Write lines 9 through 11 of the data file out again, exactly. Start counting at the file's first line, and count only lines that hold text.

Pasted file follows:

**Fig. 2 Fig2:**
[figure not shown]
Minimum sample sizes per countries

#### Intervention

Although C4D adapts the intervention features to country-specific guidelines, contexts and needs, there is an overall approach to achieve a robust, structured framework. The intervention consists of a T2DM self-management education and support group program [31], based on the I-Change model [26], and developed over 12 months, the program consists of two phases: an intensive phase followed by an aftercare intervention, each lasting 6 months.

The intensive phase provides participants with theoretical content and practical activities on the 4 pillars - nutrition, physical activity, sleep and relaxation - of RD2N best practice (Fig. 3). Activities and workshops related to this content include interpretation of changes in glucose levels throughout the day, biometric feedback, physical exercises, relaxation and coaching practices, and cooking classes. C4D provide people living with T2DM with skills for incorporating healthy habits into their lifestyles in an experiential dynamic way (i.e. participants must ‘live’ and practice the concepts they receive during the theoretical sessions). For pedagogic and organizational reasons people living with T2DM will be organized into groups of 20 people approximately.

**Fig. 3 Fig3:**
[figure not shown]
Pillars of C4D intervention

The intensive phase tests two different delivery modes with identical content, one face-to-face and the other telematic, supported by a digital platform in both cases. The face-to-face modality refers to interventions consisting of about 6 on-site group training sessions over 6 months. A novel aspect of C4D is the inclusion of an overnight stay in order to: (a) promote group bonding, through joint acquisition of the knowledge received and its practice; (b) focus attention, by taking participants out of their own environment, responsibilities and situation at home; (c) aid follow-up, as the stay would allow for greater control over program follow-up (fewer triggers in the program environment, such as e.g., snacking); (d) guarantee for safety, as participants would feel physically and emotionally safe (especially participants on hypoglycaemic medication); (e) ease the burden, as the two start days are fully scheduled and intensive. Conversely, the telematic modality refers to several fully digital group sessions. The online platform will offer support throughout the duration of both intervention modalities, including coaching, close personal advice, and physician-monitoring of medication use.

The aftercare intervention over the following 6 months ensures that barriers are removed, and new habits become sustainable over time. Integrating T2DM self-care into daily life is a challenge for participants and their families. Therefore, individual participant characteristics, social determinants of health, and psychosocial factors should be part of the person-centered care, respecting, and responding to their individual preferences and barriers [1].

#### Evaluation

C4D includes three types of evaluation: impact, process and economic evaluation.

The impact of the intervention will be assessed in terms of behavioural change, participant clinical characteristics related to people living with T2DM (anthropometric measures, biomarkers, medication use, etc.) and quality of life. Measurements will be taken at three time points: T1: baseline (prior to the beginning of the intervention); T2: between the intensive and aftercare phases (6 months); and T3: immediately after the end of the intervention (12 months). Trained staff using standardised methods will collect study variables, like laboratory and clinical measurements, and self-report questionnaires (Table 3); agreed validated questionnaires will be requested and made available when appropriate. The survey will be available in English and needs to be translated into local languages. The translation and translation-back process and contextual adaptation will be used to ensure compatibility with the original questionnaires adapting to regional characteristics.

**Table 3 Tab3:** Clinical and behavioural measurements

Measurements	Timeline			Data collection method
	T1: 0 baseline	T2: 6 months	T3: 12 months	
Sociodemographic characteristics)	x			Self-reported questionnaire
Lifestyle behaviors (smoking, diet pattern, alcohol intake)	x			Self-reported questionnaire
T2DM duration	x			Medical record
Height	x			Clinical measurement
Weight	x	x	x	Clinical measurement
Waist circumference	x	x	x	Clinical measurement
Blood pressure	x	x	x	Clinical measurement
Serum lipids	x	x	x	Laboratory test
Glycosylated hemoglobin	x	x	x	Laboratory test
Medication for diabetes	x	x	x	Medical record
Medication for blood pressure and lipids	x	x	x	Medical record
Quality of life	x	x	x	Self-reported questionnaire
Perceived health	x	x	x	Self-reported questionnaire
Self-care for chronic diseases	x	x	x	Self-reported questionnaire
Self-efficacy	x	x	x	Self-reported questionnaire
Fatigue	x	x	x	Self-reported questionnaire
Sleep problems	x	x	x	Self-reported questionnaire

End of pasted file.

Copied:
Pillars of C4D intervention

The intensive phase tests two different delivery modes with identical content, one face-to-face and the other telematic, supported by a digital platform in both cases. The face-to-face modality refers to interventions consisting of about 6 on-site group training sessions over 6 months. A novel aspect of C4D is the inclusion of an overnight stay in order to: (a) promote group bonding, through joint acquisition of the knowledge received and its practice; (b) focus attention, by taking participants out of their own environment, responsibilities and situation at home; (c) aid follow-up, as the stay would allow for greater control over program follow-up (fewer triggers in the program environment, such as e.g., snacking); (d) guarantee for safety, as participants would feel physically and emotionally safe (especially participants on hypoglycaemic medication); (e) ease the burden, as the two start days are fully scheduled and intensive. Conversely, the telematic modality refers to several fully digital group sessions. The online platform will offer support throughout the duration of both intervention modalities, including coaching, close personal advice, and physician-monitoring of medication use.

The aftercare intervention over the following 6 months ensures that barriers are removed, and new habits become sustainable over time. Integrating T2DM self-care into daily life is a challenge for participants and their families. Therefore, individual participant characteristics, social determinants of health, and psychosocial factors should be part of the person-centered care, respecting, and responding to their individual preferences and barriers [1].